THERE WERE FIRES EVERYWHERE, SATURDAY, APRIL 20, 1963, by Joseph B. Ross Jr.  (Copyright © 2022 by Joseph B. Ross Jr.)

Chapter 8 -  Dorr's Corner - Ground Zero

The huge Gambrills fire had now jumped the Route 3 highway and was burning fiercely on the eastside of the corridor. As Charlie Wilson and crew started to reel in the Brush 64’s hose line used to protect a house on the corner of the northbound lane of Route 3 and General’s Highway he received a radio transmission report from the Herald Harbor station.

The station, now staffed by a Grasonville VFD engine and crew, reported that based on phone calls received, the head of the fire was moving east and threatening a number of homes in the community of Cedarcroft approximately a-half-mile away.

As Wilson navigated through the heavy smoke covering Cedarcroft Drive he could now see home owners on their roofs with garden hoses trying to protect their houses from the wall of flames heading straight towards them.

Flames were reported 50 feet high above the trees. Wilson parked the brush truck near the large turn in the road and the crew worked to save a house that was closest to the woods.

He called for more help and was soon relieved as he started making out through the blinding choking smoke, the red and white blinking beacon rays mounted on the cabs and windshields of the engines trying to make their way through the narrow and now crowded Cedarcroft roadway.

At ground zero in the center of the Gambrills fire was the intersection of General’s Highway and the northbound lane of Route 3. It was also known as “Dorrs Corner.”

William Dorr had set up a business there in 1947. The business consisted of a restaurant, built into a large two-and-a-half story house (Today’s Gina’s Cantina); a garage and gas station and one story motel buildings.

Dorr was so appreciative of what the firefighters were doing that he provided any hungry firefighter a sandwich, drinks and free gasoline for the pumpers.  Dorr would pump and donate over 300 gallons of gasoline. He would later say it was the worst fire he ever saw in his life.

Prior to the state police shutting down Route 3, thousands of cars were lined up along the roads filled with spectators and civilian volunteers. Many of these vehicles blocked the roadways obstructing the fire apparatus and the needed access to the fire areas.

However many spectators helped the firefighters by pulling hose snaked around the trees through the woods. It was not uncommon to see a half-dozen civilians pulling a hose line for one firefighter. Spectators would later say that the runaway blaze looked like “the world on fire.”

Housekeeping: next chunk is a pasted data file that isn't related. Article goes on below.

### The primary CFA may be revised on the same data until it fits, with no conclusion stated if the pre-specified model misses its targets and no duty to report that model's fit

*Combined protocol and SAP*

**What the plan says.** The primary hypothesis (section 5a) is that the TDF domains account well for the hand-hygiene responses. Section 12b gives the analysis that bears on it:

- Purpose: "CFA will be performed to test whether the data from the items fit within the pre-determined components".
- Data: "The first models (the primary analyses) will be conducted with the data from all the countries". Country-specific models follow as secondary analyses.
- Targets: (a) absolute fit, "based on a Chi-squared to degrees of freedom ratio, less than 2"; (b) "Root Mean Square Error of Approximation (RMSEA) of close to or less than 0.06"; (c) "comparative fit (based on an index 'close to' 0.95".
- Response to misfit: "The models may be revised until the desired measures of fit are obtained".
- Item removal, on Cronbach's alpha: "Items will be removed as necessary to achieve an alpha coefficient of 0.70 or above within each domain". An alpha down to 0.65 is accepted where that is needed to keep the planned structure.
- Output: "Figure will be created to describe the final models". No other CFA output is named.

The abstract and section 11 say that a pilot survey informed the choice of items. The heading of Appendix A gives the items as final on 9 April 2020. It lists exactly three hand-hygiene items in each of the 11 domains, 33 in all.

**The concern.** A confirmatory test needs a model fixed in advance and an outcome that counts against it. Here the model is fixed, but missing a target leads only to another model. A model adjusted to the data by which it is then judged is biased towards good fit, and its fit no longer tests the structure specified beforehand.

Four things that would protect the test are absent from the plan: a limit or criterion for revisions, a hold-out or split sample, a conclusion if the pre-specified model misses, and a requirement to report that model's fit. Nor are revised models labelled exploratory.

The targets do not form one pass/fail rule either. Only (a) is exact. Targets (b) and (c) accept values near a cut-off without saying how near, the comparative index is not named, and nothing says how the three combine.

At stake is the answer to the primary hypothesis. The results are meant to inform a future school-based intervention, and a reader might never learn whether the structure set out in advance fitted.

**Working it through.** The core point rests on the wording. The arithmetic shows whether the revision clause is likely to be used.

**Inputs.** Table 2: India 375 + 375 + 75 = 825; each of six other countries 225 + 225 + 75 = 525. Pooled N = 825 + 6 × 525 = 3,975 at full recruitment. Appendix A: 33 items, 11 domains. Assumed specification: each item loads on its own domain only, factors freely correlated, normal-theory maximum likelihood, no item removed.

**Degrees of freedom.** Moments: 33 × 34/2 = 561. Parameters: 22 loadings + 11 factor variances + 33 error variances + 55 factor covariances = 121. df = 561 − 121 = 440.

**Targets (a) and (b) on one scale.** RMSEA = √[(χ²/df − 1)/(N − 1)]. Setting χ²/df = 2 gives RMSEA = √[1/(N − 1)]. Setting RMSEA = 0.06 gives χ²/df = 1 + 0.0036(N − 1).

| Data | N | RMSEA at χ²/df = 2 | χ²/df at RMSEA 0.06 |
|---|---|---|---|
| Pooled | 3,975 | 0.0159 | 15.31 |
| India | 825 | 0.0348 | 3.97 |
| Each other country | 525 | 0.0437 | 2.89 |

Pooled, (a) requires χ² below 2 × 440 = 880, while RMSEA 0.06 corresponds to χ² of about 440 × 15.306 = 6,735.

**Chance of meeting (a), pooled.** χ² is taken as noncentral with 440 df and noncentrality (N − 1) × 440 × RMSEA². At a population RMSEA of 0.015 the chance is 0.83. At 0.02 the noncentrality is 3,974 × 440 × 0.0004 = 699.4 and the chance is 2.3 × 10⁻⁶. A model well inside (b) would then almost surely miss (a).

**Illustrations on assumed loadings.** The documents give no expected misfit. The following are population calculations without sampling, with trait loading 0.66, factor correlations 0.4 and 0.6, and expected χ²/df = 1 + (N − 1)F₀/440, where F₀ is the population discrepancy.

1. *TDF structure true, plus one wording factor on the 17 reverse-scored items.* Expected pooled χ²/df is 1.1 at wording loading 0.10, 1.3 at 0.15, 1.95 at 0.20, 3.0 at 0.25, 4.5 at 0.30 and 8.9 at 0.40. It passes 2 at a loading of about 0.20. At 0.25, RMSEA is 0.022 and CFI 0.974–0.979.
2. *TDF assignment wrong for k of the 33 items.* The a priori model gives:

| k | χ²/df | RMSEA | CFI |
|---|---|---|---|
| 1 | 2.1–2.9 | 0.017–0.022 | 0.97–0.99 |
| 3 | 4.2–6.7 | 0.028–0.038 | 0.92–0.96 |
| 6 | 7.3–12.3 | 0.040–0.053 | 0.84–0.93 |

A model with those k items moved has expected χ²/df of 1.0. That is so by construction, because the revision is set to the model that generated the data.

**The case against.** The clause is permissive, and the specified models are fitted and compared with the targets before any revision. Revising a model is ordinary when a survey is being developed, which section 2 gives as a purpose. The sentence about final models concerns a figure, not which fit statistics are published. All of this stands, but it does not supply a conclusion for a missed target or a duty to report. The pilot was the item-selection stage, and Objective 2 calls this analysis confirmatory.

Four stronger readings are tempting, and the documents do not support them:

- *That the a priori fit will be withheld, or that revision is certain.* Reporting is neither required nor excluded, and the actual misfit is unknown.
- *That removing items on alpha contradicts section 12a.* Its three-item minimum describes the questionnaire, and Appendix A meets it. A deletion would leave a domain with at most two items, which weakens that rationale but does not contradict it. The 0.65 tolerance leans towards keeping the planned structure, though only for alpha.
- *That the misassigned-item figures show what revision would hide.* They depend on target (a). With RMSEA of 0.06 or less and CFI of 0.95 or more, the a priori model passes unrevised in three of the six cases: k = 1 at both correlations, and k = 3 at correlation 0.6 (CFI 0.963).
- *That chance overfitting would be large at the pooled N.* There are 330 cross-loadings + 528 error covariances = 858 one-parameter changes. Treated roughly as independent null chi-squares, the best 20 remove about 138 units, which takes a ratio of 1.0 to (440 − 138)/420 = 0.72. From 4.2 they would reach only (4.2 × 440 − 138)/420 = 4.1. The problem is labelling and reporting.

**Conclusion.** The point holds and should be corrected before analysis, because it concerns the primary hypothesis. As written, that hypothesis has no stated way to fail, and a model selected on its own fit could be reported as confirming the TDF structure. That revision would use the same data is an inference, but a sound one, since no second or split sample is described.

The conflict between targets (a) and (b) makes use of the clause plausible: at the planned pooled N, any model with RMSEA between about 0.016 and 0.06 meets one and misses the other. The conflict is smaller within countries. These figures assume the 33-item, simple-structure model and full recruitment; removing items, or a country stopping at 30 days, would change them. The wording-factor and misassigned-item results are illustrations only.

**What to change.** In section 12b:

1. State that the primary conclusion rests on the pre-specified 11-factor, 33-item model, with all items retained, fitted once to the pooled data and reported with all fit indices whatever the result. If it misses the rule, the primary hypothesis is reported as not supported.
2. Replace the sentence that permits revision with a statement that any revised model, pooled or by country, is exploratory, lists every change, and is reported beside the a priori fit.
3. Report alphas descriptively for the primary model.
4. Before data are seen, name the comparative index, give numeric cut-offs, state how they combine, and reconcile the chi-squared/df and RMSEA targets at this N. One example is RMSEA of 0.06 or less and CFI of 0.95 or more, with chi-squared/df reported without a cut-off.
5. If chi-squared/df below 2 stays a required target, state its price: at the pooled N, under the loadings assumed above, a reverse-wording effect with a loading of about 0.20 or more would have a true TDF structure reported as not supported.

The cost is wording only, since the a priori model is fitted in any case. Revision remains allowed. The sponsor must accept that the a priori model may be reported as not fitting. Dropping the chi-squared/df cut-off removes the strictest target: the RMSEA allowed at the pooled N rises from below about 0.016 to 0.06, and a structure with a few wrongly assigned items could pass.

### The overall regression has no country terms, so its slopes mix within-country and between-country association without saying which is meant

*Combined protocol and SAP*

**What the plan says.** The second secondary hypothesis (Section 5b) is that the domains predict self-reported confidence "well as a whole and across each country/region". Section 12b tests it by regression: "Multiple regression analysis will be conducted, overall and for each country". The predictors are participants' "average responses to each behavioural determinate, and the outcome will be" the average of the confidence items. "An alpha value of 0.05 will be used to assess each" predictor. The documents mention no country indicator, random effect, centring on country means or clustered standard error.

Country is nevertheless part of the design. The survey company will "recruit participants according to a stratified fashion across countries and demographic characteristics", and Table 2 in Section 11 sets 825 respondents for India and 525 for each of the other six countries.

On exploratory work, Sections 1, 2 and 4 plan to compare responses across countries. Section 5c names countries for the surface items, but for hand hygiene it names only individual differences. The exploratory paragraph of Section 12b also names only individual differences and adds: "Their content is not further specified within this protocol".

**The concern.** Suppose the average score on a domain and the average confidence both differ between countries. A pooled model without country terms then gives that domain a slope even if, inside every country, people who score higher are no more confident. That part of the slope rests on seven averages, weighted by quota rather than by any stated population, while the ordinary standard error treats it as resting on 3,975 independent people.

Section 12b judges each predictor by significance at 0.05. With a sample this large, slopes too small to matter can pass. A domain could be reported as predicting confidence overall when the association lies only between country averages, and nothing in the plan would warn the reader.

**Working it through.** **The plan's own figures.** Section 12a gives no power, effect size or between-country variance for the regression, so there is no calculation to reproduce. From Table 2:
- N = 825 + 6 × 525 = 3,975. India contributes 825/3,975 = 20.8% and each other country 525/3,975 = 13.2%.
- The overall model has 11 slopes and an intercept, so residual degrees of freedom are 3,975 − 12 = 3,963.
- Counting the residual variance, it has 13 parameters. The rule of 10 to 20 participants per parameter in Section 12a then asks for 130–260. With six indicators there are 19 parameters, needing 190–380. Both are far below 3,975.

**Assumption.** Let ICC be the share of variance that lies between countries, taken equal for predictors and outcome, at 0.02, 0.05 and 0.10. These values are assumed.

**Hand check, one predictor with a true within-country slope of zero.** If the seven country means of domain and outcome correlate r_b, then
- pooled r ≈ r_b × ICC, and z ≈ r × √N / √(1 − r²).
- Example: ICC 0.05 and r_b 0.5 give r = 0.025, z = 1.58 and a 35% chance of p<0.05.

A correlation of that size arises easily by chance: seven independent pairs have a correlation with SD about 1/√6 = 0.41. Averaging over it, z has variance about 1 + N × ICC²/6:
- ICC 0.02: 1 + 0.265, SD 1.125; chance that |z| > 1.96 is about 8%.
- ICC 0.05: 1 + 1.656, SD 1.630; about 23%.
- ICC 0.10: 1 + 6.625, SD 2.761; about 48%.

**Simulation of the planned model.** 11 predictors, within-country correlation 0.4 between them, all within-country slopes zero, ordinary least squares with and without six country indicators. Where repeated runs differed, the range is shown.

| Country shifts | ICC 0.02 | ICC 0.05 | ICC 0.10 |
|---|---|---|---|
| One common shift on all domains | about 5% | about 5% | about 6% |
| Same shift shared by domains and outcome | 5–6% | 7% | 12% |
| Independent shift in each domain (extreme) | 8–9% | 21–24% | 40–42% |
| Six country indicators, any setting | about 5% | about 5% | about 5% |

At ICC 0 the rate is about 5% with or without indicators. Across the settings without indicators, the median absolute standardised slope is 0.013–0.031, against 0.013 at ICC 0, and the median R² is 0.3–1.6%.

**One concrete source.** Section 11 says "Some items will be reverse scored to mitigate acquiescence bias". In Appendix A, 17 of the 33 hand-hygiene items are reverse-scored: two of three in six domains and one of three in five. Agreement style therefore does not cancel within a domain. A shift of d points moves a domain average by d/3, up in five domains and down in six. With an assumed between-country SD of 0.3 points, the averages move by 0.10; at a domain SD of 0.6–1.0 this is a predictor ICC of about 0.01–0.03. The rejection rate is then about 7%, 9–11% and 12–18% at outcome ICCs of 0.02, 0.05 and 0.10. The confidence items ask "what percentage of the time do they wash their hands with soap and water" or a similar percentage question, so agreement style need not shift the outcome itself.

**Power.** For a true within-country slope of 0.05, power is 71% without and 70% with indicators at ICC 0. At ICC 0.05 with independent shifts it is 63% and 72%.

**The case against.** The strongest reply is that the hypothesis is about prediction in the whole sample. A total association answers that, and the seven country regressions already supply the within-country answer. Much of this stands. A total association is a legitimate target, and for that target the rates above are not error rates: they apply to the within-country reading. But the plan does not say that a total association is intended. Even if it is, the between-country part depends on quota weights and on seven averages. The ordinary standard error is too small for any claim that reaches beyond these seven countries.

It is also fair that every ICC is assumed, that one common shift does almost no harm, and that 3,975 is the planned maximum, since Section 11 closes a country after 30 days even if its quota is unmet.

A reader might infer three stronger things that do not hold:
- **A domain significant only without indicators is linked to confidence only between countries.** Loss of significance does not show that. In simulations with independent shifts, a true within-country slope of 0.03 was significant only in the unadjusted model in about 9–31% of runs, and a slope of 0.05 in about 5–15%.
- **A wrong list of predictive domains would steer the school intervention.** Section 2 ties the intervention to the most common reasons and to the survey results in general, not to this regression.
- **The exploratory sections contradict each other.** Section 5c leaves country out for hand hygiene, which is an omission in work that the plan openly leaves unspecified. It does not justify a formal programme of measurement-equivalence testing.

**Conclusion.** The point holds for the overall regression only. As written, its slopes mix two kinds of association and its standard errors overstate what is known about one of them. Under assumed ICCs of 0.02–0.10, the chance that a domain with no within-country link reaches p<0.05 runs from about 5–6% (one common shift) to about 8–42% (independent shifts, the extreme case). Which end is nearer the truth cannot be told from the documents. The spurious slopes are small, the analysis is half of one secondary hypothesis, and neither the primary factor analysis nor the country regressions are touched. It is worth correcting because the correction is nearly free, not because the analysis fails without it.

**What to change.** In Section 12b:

Eight miles to the north a raging brush fire was burning out of control off of Marley Neck Road. The abundant grasses, scrubs and trees were seasonably dry and as the day became hotter and dryer the fire burned faster.

Since most of the area fire companies were out fighting the fires in west and central parts of the county, many Prince Georges County fire companies responded to the Marley Neck area.


(The abundant grasses, scrubs and trees were seasonably dry and as the day became hotter and dryer the fire burned faster. Photo - Credit to the photographer)

Two Rivera Beach VFD, Company 13, firefighters battling the fire became trapped. They realized they could not outrun the swift moving flames.

They were able to douse theirselves with water and hugged the ground while the fire burned over top of them. With the exception some minor second degree burns on their ears, they were uninjured and carried on the fire fight.

Brooklyn VFD, Company 31’s Engine  312, after responding to Dicus Mill Road to assist with the Gambrills Fire, was dispatched to the Marley Neck Road Fire.

While working with many companies at Marley Neck Road, a flying brand landed on the engine’s canvas hose cover setting it on fire.

Harry Zlotowski would later say, “One alert crewman saw this and quickly extinguished the fire.“  The fire would consume 38 acres before it was placed under control.

Fort Meade sent out 300 soldiers to assist county firefighters. One hundred soldiers along with a bull dozer from the 19th Engineering Battalion worked diligently to control a large fire in the Odenton area along Jackson Grove Road. 

Fort Meade also provided buses to transport families driven from the fire or evacuated from their communities to Red Cross shelters set up at Fort Meade and at the Glen Burnie fire station.